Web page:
Balancing work and baby: Difficult, but possible

Heading back to work once you've had a baby is hard, but often necessary. To make the transition easier on yourself and your little one, practice your routine before your maternity leave ends. You will want to create a breast feeding plan as well.

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  • Going back to work after you’ve had a baby is hard for a number of reasons. For one, the whole time you’re away you’re missing your baby and thinking of everything that could go wrong because you’re not there to protect him. For another, if you’re breast feeding you have to deal with deciding to pump or not to pump. If you do pump, will your boss be okay with it? What about sleep (or the lack of it)? You can’t remember the last time you got more than 3 hours of sleep in a row and now you’re supposed to go back to work? And finally, you might worry that because you’re gone all day you won’t be able to bond with your baby and you’re sure she will have life-long attachment issues because of it.

  • The solution? It consists of the principle of give and take. You will have to make a few sacrifices at work and in your home life, but you will be rewarded with some semblance of balance between earning a living and raising your baby.

  • Practice the new routine

  • If possible, practice the routine you’d like your infant to settle into before you actually head back to work. Realize that this will entail getting up a little early for baby’s first feeding and remember to add a little extra time to your commute if you need to drop the little tyke off at day care. Do a couple dry runs the week before (maybe see if the day care facility will take the baby a week early) and start getting used to saying good-bye.

  • Kick your office act into gear

  • When you’re at work, it will be hard at first to focus on the projects and demands at hand. Your thoughts will likely keep straying to a certain little slobbery creature who has a tight hold on your heartstrings. The important thing is to not let your boss think you’re off your game. Don’t complain to coworkers or let your daydreaming keep you from completing your appointed tasks. If your work performance starts sliding, your boss may be less enthusiastic when you start to gush about your adorable little baby. Instead, try using your newly developing talent for multi-tasking to make yourself more productive than ever before.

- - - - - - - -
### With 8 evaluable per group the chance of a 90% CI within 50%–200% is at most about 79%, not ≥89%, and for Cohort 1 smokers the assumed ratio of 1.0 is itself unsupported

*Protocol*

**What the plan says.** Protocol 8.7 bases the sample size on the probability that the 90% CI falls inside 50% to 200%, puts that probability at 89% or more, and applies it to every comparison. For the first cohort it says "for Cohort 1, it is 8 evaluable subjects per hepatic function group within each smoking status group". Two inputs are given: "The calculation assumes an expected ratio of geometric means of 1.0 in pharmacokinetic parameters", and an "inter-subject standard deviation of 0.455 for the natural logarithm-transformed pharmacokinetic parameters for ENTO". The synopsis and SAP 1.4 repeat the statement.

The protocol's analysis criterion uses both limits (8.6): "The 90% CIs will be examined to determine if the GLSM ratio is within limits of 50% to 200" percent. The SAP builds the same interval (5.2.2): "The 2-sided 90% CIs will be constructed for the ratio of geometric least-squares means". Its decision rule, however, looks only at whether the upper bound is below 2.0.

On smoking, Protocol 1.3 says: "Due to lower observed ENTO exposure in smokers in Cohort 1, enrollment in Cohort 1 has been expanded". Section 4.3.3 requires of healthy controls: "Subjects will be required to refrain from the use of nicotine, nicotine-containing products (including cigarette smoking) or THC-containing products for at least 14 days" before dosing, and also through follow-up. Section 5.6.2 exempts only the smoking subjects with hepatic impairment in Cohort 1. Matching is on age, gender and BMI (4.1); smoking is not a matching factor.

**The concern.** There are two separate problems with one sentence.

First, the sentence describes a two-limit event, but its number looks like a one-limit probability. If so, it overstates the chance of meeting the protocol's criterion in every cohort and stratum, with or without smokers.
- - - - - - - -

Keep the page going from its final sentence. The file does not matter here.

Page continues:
• Figure out your breast feeding technique

  • Start pumping at least a month before you head back to work. This will help you develop the habit of pumping and allow you to save up an emergency supply. Let your boss know before your maternity leave ends what you plan to do about breast feeding when you’re back on the job. One idea is to divide your lunch hour up into 20-minute chunks throughout the day. Remember to bring a cover to pump under and try to find an empty office where you can pump if there’s no handy bench in the bathroom.

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  • Don’t feel bad if this all feels overwhelming at first. Just remind yourself that you’re doing this so your child can have a better, more comfortable life. And when you’re not at work, feel free to hold and cuddle your baby to your heart’s content, it will allow you two to bond. And who knows, after a day at the office you may even find that you don’t mind his crying and dirty diapers so much.

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Katie Nielsen received her bachelor's in English with an emphasis in technical writing. She has taught English and is a published writer.

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